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Details of Grant 

EPSRC Reference: EP/G031819/1
Title: Active Plasmonics and Perfect Lenses with Quantum Metamaterials.
Principal Investigator: Phillips, Professor C
Other Investigators:
Maier, Professor SA Pendry, Sir JB Damzen, Professor MJ
Researcher Co-Investigators:
Project Partners:
Department: Physics
Organisation: Imperial College London
Scheme: Standard Research
Starts: 01 September 2009 Ends: 28 February 2014 Value (£): 1,185,768
EPSRC Research Topic Classifications:
Optical Phenomena
EPSRC Industrial Sector Classifications:
No relevance to Underpinning Sectors
Related Grants:
Panel History:
Panel DatePanel NameOutcome
30 Jan 2009 Physics Prioritisation Panel Meeting Announced
Summary on Grant Application Form
We want to study a new class of metamaterials. They are made from semiconductor crystals which are structured on a length scale of a few nanometres, in a way that allows us to design in electronic resonances using the theory of Quantum Mechanics. At the moment, metamaterials are composed from arrays of small metal structures, each shaped so as to have resonances which can be engineered in using the theory of electromgnetism. They generate such fascinating designer optical effects as invisibility cloaks, negative refraction, and so-called perfect lenses , which can beat the diffraction limit to imaging resolution. Now, our theoretical studies show that our new Quantum Metamaterials will allow us to duplicate these wonders and, what's more, that they'll perform 100 times better than the metal-based ones. These new materials also promise a new class of so-called plasmonic waveguide devices which give highly concentrated light fields ideal for compact optical circuits and for super sensitive chemical sensors. The extra versatility of our new Quantum Mechanical approach allows us to combine the advantages of these highly concentrated optical fields with very low propagation losses. Also, the way the light propagates through a device can be controlled electrically and optically, both for the first time. This ushers in a new generation of active optical device concepts.All of this will be achieved with existing semiconductor fabrication technology. These devices will be easy and cheap to scale up in a manufacturing process, and they yield much higher and more reproducible device quality than is currently possible with metal based plasmonic designs.To do all this we need be able to map out optical fields in the mid-infrared part of the spectrum, at a resolution substantially smaller than an optical wavelength. This will be achieved using a so-called scattering-SNOM. This is a probe-based near field microscopy technique that has only just become commercially available, and we will couple it to a new tuneable IR laser that we will have to build ourselves. As a spin-off benefit, this s-SNOM will open the way for a whole new range of high-resolution chemical mapping studies across the chemical, biological and medical sciences, and the new laser will have applications in fields as diverse as industrial control, and environmental monitoring.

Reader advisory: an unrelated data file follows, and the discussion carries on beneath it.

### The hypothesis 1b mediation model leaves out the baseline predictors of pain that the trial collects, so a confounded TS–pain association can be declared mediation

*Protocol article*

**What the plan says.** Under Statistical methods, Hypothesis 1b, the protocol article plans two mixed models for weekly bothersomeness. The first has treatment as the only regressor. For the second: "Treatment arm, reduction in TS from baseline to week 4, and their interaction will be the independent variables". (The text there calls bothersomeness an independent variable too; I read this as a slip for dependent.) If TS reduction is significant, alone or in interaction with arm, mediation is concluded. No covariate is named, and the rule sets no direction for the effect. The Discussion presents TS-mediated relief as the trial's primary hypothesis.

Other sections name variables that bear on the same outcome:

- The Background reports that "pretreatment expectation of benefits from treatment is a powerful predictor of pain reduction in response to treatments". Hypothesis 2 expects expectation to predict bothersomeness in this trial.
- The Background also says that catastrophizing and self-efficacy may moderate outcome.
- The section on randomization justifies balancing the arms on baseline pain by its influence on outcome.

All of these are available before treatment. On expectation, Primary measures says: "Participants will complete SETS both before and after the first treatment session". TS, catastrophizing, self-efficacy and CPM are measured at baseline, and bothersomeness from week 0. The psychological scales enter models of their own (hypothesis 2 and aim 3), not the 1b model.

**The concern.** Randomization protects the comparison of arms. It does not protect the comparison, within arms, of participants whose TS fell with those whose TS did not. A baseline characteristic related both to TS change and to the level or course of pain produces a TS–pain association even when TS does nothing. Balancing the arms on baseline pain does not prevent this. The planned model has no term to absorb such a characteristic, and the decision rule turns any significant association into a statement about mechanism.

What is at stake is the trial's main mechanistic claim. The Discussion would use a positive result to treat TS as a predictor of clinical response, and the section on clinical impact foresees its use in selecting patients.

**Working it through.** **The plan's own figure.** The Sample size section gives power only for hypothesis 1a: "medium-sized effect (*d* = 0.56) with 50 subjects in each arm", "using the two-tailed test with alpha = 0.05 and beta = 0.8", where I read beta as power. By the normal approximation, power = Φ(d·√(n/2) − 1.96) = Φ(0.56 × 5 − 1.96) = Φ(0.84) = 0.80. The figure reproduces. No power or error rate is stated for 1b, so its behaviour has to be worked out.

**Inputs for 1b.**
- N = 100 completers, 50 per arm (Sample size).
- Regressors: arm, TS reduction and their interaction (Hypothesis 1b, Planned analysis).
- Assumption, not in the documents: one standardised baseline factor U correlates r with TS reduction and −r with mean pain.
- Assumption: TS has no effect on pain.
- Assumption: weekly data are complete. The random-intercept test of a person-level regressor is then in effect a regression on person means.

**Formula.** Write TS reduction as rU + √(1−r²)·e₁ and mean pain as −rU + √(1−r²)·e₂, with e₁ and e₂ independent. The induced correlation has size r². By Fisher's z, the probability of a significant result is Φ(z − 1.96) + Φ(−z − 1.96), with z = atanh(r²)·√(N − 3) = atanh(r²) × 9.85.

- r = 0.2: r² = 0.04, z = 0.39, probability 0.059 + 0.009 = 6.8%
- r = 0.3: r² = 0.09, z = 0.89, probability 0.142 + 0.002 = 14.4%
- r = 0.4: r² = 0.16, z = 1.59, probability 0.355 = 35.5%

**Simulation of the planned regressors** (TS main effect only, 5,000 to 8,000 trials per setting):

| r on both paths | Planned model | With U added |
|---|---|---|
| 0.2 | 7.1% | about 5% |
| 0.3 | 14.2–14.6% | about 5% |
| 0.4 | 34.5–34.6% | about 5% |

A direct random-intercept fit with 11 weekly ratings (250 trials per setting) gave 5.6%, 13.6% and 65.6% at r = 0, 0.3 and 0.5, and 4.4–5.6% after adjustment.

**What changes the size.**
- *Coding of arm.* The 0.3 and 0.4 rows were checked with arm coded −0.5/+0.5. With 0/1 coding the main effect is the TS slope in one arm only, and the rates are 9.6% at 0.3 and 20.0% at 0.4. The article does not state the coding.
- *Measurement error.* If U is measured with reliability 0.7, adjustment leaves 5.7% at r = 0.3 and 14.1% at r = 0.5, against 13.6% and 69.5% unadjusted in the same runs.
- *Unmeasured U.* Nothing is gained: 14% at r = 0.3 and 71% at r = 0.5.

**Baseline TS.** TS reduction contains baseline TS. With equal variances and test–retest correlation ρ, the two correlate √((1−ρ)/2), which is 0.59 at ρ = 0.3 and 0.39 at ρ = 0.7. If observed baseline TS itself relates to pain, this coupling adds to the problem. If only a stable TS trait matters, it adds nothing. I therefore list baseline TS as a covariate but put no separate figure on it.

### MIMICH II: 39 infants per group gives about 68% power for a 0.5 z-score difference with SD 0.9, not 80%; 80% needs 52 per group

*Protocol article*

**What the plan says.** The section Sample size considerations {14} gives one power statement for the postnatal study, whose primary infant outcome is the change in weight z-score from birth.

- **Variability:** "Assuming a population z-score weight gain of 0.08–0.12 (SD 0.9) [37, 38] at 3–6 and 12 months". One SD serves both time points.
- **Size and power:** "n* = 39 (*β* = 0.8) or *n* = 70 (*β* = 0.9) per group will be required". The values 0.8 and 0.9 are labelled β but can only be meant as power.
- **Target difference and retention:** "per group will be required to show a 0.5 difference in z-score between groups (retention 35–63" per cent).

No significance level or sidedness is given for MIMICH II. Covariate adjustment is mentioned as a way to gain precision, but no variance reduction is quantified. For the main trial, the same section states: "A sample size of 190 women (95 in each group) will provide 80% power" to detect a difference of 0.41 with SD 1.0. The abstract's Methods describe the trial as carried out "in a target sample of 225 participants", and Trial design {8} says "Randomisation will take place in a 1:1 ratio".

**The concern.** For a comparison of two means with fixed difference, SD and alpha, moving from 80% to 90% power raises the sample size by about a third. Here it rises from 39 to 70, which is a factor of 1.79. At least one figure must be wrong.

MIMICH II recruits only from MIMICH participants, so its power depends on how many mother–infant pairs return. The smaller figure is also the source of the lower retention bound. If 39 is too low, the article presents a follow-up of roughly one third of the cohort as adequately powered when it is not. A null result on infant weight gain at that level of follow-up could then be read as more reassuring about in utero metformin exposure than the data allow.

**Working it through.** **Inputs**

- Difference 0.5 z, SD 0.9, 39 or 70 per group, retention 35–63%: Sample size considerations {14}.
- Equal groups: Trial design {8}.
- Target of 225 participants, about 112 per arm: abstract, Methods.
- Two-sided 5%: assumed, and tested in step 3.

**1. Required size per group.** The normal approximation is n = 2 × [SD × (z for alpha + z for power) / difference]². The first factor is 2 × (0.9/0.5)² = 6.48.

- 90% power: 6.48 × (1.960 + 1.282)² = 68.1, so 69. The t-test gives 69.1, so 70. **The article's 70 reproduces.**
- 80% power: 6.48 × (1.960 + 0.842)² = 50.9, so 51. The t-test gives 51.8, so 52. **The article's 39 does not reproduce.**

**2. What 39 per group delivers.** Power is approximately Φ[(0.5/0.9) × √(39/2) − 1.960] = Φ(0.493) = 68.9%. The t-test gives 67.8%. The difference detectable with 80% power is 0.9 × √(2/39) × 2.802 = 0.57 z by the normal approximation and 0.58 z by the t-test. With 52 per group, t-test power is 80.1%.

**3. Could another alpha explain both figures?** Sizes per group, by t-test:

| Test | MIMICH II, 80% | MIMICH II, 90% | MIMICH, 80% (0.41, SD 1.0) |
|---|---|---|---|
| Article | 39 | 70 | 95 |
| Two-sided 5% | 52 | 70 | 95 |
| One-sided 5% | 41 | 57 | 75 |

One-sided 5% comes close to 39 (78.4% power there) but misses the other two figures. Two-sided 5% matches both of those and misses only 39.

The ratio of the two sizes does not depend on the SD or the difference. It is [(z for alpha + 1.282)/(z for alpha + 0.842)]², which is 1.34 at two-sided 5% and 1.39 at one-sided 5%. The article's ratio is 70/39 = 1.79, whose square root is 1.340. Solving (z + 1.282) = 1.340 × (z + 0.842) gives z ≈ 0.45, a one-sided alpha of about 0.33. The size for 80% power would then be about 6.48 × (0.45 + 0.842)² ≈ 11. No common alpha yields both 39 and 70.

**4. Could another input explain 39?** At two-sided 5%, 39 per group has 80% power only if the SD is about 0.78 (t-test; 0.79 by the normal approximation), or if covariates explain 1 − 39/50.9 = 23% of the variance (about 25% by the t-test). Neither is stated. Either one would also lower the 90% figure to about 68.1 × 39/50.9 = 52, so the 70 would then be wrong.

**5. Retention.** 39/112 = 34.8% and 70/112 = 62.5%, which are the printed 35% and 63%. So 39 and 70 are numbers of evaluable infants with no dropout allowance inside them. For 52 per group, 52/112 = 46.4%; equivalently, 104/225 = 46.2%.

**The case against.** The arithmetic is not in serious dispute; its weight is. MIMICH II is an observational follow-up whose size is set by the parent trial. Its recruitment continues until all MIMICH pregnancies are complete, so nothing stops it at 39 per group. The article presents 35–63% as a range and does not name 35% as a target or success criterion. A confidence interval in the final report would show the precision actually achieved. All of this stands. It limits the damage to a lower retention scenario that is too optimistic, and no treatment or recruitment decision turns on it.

Key Findings
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Organisation Website: http://www.imperial.ac.uk